There is a beautiful region of nebulosity up and to the left of Deneb which is visible with binoculars in a very dark and clear sky. Photographs show an outline that looks like North America - hence its name the North America Nebula. Just to its right is a less bright region that looks like a Pelican, with a long beak and dark eye, so not surprisingly this is called the Pelican Nebula. The photograph below shows them well.

The North American Nebula
The North American Nebula

Brocchi's Cluster An easy object to spot with binoculars in Gygnus is "Brocchi's Cluster", often called "The Coathanger",although it appears upside down in the sky! Follow down the neck of the swan to the star Alberio, then sweep down and to its lower left. You should easily spot it against the dark dust lane behind.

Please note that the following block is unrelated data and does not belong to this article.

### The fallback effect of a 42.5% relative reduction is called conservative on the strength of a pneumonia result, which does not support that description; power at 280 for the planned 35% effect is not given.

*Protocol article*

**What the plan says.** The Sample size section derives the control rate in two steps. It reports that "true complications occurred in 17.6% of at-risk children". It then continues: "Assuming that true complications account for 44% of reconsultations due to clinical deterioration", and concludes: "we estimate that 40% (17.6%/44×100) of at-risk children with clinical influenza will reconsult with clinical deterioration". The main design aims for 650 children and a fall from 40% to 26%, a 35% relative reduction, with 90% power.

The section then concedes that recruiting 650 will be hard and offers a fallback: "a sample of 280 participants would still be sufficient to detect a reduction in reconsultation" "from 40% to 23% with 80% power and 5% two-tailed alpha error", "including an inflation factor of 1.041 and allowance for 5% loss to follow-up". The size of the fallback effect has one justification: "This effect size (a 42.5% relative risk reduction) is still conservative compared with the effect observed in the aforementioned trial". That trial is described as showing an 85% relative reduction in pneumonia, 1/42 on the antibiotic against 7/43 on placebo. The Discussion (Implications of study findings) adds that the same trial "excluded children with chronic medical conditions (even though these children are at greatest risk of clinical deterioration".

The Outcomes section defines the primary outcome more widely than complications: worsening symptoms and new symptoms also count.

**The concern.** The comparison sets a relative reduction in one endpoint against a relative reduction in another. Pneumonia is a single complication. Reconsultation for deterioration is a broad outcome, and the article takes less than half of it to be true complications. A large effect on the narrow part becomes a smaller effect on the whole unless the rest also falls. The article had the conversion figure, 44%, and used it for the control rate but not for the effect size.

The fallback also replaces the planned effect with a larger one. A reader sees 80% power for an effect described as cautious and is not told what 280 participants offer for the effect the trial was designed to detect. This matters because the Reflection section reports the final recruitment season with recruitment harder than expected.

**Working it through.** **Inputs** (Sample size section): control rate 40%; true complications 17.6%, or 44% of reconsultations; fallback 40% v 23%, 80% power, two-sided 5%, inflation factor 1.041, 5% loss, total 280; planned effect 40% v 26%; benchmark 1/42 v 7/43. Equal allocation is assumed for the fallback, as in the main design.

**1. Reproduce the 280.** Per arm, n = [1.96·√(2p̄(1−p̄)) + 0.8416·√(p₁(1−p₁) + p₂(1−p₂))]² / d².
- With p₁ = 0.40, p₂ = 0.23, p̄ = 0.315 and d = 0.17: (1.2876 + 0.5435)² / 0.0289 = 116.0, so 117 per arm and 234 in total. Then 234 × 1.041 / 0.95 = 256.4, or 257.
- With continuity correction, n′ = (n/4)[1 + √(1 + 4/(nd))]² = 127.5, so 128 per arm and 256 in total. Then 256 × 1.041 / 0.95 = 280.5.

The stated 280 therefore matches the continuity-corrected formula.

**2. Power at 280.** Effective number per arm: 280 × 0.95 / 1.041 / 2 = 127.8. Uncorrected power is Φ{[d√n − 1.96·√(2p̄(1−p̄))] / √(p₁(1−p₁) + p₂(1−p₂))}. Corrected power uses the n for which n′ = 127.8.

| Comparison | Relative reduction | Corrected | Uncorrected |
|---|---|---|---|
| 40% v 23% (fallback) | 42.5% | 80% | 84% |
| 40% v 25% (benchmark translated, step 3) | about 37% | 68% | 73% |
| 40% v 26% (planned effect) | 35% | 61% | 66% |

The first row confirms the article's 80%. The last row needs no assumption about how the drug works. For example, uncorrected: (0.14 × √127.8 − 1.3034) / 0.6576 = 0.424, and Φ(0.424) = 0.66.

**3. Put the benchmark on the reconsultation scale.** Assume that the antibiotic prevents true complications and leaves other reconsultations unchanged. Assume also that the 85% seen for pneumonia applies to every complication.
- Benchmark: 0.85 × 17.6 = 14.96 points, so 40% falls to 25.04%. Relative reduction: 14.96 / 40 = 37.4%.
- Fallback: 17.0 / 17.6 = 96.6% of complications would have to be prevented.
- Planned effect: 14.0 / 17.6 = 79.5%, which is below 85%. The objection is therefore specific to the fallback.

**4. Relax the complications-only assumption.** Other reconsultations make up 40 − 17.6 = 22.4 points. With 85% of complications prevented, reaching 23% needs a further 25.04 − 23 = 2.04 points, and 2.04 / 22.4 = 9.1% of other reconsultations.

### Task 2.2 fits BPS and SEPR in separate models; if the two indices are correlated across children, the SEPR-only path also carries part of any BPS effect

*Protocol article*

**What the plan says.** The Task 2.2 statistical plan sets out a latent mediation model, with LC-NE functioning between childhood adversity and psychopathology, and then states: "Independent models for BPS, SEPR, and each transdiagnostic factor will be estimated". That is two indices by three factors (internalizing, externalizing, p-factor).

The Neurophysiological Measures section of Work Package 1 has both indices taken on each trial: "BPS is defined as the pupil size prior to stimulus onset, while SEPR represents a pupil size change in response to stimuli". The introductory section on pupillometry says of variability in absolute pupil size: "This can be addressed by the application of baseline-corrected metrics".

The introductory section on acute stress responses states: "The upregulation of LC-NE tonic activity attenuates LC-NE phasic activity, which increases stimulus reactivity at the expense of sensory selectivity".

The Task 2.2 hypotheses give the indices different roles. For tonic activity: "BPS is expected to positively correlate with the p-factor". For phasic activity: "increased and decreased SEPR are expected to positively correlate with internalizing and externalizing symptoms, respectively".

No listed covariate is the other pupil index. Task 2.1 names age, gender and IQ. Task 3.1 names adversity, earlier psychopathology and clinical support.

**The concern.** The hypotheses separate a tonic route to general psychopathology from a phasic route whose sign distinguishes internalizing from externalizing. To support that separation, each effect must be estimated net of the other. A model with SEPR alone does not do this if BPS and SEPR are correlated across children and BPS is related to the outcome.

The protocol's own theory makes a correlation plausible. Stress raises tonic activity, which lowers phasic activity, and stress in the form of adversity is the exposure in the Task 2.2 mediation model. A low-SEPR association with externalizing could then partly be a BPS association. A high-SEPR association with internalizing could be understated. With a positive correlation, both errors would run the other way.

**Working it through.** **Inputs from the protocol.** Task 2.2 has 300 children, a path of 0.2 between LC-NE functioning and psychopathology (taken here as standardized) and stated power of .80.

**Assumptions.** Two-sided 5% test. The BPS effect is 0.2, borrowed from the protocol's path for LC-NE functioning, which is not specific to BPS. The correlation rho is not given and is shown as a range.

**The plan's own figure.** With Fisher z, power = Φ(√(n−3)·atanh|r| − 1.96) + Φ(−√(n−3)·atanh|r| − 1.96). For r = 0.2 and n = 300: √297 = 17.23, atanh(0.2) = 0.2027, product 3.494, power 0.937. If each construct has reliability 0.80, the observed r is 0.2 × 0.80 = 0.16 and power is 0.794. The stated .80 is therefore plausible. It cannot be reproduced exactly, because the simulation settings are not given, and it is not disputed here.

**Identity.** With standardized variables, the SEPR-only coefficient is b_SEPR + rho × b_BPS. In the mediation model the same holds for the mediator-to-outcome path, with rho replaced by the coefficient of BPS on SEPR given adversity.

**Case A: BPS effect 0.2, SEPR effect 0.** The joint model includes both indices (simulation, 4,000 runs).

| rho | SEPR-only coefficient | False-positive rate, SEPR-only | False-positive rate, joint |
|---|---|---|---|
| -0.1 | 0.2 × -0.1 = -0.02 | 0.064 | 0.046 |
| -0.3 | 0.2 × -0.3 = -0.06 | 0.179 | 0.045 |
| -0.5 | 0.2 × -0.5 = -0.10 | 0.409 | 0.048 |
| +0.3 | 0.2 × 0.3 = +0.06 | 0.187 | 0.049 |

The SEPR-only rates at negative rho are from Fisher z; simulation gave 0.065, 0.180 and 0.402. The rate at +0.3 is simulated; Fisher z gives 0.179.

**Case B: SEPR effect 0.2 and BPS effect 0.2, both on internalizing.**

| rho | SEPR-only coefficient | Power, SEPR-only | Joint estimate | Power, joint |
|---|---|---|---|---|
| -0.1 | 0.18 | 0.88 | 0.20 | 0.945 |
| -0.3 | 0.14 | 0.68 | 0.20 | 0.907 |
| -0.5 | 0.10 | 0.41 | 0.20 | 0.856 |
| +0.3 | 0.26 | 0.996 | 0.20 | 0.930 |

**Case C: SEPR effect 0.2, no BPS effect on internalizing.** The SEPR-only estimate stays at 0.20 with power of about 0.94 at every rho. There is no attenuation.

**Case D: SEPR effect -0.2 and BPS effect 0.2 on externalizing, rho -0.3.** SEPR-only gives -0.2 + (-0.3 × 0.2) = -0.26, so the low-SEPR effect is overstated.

The Coathanger
Brocchi's Cluster - The Coathanger

The constellations Pegasus and Andromeda

Pegasus and Andromeda
Pegasus and Andromeda

Pegasus

The Square of Pegasus is in the south during the evening and forms the body of the winged horse. The square is marked by 4 stars of 2nd and 3rd magnitude, with the top left hand one actually forming part of the constellation Andromeda. The sides of the square are almost 15 degrees across, about the width of a clentched fist, but it contains few stars visibe to the naked eye. If you can see 5 then you know that the sky is both dark and transparent! Three stars drop down to the right of the bottom right hand corner of the square marked by Alpha Pegasi, Markab. A brighter star Epsilon Pegasi is then a little up to the right, at 2nd magnitude the brightest star in this part of the sky. A little further up and to the right is the Globular Cluster M15. It is just too faint to be seen with the naked eye, but binoculars show it clearly as a fuzzy patch of light just to the right of a 6th magnitude star.